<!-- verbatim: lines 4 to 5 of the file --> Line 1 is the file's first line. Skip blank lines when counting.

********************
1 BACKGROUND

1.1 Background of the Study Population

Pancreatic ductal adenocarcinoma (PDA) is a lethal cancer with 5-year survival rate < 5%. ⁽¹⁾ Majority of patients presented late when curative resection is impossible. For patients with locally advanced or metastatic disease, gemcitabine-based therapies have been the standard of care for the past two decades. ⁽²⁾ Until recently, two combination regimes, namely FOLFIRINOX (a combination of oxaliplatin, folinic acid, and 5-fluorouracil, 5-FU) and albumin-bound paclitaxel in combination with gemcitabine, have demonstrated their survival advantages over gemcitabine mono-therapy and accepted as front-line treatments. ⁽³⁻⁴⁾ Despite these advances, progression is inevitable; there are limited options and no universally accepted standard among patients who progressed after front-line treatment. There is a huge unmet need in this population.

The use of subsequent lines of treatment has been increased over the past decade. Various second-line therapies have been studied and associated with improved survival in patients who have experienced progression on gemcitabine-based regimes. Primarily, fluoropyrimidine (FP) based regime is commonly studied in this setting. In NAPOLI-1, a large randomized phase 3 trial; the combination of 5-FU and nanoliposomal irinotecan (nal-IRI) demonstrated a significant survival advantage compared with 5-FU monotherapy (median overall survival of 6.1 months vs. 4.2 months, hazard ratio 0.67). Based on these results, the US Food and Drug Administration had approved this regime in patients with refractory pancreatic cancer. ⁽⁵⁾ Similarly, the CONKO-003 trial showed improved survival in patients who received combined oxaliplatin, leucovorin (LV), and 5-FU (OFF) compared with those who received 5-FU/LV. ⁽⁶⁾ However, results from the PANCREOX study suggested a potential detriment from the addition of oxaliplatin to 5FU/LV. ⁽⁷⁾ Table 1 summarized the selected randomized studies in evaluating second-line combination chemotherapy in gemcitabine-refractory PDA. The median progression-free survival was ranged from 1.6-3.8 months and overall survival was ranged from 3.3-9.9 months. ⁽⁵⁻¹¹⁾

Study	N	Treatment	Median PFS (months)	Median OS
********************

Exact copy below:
The use of subsequent lines of treatment has been increased over the past decade. Various second-line therapies have been studied and associated with improved survival in patients who have experienced progression on gemcitabine-based regimes. Primarily, fluoropyrimidine (FP) based regime is commonly studied in this setting. In NAPOLI-1, a large randomized phase 3 trial; the combination of 5-FU and nanoliposomal irinotecan (nal-IRI) demonstrated a significant survival advantage compared with 5-FU monotherapy (median overall survival of 6.1 months vs. 4.2 months, hazard ratio 0.67). Based on these results, the US Food and Drug Administration had approved this regime in patients with refractory pancreatic cancer. ⁽⁵⁾ Similarly, the CONKO-003 trial showed improved survival in patients who received combined oxaliplatin, leucovorin (LV), and 5-FU (OFF) compared with those who received 5-FU/LV. ⁽⁶⁾ However, results from the PANCREOX study suggested a potential detriment from the addition of oxaliplatin to 5FU/LV. ⁽⁷⁾ Table 1 summarized the selected randomized studies in evaluating second-line combination chemotherapy in gemcitabine-refractory PDA. The median progression-free survival was ranged from 1.6-3.8 months and overall survival was ranged from 3.3-9.9 months. ⁽⁵⁻¹¹⁾

Study	N	Treatment	Median PFS (months)	Median OS